Jessie Raymond: It’s very easy to get teed off at golf

For years, I’d been looking for a hobby with a steep learning curve that would make me feel like a failure over and over again.
Then last year, I discovered golf.
Don’t get me wrong: Golf isn’t just a discouraging pastime. It also makes me feel out of place.
I get the sense I’m not sophisticated enough to be allowed on the golf course. I’m unfamiliar with proper golf etiquette, and I’m too embarrassed to ask.
I know a few conventions, such as “Replace your divots” and “Don’t fling your club into the woods just because you swung and completely missed the ball. Again.”
But I always wonder if I’m supposed to be doing something different, like curtseying before teeing off. I feel like everyone but me knows how to behave.
I also don’t have the right gear. I’ve got some cheap clubs and a little wheeled cart. But I don’t have golf shoes yet. And given that they’re generally ugly and cost twice as much as sneakers, I haven’t been in a rush to get a pair.
I’m told they’ll improve my lateral stability, but to what end? Is that going to keep me from smashing the ground six inches behind my ball and almost throwing out my back? Right now, the only thing less critical to my swing than lateral stability is the color of my golf tees (although I do have good luck with the red ones).
I don’t have a golf glove yet, either. I can’t imagine why golfers only wear a single glove, though I assume it’s a secret homage to Michael Jackson. So, in my own tribute to the King of Pop, lately I’ve been hitting the links wearing a pair of gold-sequined high waters.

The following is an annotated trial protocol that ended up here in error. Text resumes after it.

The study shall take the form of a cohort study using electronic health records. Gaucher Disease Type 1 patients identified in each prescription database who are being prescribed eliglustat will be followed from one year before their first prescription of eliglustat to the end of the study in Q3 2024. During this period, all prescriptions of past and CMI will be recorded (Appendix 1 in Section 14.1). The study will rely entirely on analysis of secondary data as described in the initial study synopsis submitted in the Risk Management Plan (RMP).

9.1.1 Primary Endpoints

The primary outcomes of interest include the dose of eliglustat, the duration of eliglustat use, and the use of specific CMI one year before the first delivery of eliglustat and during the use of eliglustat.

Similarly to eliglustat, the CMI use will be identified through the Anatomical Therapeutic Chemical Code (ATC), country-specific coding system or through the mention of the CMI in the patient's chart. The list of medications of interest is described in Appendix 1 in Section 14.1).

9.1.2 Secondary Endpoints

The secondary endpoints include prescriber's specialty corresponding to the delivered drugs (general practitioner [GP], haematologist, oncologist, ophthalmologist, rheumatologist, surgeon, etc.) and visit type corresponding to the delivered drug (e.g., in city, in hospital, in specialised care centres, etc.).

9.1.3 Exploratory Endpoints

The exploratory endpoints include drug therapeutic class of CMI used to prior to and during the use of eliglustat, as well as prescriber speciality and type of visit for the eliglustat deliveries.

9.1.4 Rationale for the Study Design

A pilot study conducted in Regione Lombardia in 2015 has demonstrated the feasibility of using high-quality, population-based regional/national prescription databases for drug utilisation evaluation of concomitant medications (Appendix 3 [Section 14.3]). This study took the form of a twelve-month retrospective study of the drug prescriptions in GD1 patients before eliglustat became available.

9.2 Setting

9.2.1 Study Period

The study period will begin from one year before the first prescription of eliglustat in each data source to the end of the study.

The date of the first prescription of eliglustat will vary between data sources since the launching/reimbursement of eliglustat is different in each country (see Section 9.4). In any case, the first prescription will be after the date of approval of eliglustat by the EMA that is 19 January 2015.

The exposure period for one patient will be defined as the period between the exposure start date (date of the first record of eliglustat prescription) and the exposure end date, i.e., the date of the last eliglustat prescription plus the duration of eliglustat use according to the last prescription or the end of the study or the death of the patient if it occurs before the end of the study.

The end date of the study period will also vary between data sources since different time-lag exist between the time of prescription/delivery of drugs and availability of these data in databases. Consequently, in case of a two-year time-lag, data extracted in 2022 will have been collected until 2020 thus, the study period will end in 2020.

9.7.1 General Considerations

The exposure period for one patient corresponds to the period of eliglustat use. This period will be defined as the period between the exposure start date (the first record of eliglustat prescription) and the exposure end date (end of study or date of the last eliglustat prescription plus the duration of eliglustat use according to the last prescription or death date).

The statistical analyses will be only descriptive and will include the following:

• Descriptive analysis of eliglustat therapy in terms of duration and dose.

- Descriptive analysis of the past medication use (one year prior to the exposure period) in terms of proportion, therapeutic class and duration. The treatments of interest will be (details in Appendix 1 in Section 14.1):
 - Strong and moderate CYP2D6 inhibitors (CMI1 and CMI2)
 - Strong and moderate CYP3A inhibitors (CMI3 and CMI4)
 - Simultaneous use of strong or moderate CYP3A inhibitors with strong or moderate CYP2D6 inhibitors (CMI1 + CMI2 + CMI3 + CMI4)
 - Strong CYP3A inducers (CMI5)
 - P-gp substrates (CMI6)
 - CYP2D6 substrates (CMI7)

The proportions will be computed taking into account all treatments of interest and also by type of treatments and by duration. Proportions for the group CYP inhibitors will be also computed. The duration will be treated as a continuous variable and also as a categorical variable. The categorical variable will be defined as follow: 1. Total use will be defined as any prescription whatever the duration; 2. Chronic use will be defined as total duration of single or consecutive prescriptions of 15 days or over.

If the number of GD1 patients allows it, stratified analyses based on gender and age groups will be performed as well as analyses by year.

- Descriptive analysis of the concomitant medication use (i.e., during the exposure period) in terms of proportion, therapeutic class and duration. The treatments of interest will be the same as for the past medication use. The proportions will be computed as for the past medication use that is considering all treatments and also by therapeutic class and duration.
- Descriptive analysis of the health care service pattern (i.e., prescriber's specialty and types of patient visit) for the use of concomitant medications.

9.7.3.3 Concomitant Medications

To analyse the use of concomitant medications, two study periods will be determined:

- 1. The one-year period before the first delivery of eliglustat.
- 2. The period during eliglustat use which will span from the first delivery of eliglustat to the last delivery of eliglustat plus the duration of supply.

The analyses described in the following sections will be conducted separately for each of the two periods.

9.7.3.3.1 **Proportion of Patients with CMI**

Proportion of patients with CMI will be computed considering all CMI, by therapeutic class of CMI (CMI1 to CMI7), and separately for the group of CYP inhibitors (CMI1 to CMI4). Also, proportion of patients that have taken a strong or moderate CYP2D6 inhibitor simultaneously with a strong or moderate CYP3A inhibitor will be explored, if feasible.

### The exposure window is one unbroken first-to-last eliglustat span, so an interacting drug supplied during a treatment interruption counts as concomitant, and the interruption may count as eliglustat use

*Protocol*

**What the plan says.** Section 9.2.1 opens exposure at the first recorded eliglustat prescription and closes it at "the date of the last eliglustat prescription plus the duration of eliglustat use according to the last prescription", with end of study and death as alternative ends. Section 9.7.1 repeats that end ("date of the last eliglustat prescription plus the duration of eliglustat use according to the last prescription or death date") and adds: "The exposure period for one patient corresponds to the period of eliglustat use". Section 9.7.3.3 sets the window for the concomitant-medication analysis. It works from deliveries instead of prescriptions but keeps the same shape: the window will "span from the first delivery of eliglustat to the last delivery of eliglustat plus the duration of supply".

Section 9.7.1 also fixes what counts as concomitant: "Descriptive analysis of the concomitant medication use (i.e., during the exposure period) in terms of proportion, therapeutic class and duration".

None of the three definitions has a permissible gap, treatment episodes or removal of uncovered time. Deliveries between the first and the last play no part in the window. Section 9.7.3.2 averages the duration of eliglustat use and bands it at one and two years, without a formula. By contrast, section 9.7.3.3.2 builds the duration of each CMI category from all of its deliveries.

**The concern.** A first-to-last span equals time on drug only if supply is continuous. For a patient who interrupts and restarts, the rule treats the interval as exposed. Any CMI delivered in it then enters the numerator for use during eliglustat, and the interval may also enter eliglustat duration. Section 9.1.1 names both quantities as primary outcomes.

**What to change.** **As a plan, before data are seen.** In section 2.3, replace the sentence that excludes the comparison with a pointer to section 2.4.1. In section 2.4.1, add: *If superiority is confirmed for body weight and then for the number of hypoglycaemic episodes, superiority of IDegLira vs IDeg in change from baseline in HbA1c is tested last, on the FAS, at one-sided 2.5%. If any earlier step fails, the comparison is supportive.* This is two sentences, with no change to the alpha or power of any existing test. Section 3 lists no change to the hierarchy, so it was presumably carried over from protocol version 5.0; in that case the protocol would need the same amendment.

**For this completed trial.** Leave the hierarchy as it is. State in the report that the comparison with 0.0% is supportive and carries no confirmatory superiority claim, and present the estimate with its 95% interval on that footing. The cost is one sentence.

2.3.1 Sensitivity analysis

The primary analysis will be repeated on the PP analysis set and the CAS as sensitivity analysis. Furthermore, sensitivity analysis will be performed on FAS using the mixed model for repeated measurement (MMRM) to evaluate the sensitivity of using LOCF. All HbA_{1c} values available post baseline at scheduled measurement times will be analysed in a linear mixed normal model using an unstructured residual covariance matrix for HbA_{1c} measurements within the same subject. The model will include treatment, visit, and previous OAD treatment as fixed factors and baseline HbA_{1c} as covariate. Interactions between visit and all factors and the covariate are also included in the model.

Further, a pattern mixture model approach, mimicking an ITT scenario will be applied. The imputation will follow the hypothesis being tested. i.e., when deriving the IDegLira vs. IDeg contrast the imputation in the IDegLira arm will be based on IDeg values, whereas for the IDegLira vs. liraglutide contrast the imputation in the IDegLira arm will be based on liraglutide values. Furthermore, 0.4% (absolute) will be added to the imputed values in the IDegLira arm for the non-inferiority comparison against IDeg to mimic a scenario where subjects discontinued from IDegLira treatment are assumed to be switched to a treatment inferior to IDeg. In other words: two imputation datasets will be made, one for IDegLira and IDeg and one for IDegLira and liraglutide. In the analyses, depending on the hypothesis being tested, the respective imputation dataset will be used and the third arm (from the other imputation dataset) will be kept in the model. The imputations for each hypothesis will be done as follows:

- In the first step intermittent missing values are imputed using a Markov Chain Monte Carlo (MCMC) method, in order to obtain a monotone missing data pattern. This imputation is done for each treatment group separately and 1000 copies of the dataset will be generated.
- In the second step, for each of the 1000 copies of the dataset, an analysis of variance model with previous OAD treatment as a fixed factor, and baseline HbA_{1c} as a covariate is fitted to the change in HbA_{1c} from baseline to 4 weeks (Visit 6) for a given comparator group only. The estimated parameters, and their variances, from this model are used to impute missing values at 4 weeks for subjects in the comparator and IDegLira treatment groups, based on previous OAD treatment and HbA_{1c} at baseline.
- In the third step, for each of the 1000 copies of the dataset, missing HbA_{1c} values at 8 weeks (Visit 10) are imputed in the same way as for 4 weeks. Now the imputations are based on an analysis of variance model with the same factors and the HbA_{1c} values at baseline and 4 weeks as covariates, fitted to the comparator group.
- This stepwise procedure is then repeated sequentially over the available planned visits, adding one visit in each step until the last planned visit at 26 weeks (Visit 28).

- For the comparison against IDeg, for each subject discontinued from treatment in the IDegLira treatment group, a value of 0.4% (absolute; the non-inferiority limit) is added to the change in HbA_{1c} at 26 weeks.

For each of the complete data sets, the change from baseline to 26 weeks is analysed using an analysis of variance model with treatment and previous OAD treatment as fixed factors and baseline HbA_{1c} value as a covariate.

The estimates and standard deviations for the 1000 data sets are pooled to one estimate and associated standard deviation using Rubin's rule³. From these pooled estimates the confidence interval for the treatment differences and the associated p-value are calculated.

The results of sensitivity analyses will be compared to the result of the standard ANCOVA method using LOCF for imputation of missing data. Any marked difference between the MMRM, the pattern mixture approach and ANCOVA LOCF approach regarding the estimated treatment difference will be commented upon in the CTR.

I’m just trying to fit in.
There’s no question I’d probably feel more at ease if I were a better golfer. I just don’t get a lot of practice. And my clubs are substandard. For instance, my driver hits the ball far and straight on the practice range, but when I get out on the course, it malfunctions.
On the fairway, I top the ball over and over, crisscrossing the course like a drunken squirrel. The only long-yardage shots I make are usually when I’m just a few feet from the green. Then I send the ball sailing far over the hole and into a bunker on the other side — unless there’s a pond handy.
I’ve watched golf on TV, and I’m well aware that this is not how the pros play. But we do have something in common: Once in a great while I get a bogey, and so do the pros. The difference is that when I get a bogey, I dance around the green and wave my putter in the air. When the pros get a bogey, they hang their heads and kiss $100,000 of their potential prize money goodbye. But it’s a connection.
Still, given how awkward and inept I feel on the course, I sometimes have to remind myself why I keep golfing.
There are a few reasons. One is that I like long walks, and that’s essentially all golf is. Sure, it’s punctuated by recurring stressful moments (technically called “playing”) where I swing at the ball like I’m trying to bust a piñata. But that’s a fair tradeoff for the beautiful views and fresh air.
It’s also time that my husband Mark and I get to hang out together, though he spends a good chunk of time just waiting for a turn while I hopscotch around the fairway.
Eventually, we both end up on the green, where he two-putts, and I send the ball back and forth past the hole until I give up. (Mark, eager to play another hole before nightfall, assures me that anything more than six putts is a “gimme,” even if I’m still 20 feet from the hole.)
And last, I feel like someday — years from now — I might actually be a decent golfer. While at the moment my USGA skill rating is listed as Downright Abysmal, I am seeing signs of improvement. I hit some good drives once in a while. I don’t top the ball every time I play out of the rough. On a few memorable occasions, to my shock and delight, the ball has landed exactly where I hoped it would.
I’ve even been noticing more people looking at me lately. No doubt they’re impressed with some of the better shots I’ve made.
That may be true. But let’s be honest: The gold-sequined high waters probably have something to do with it, too.

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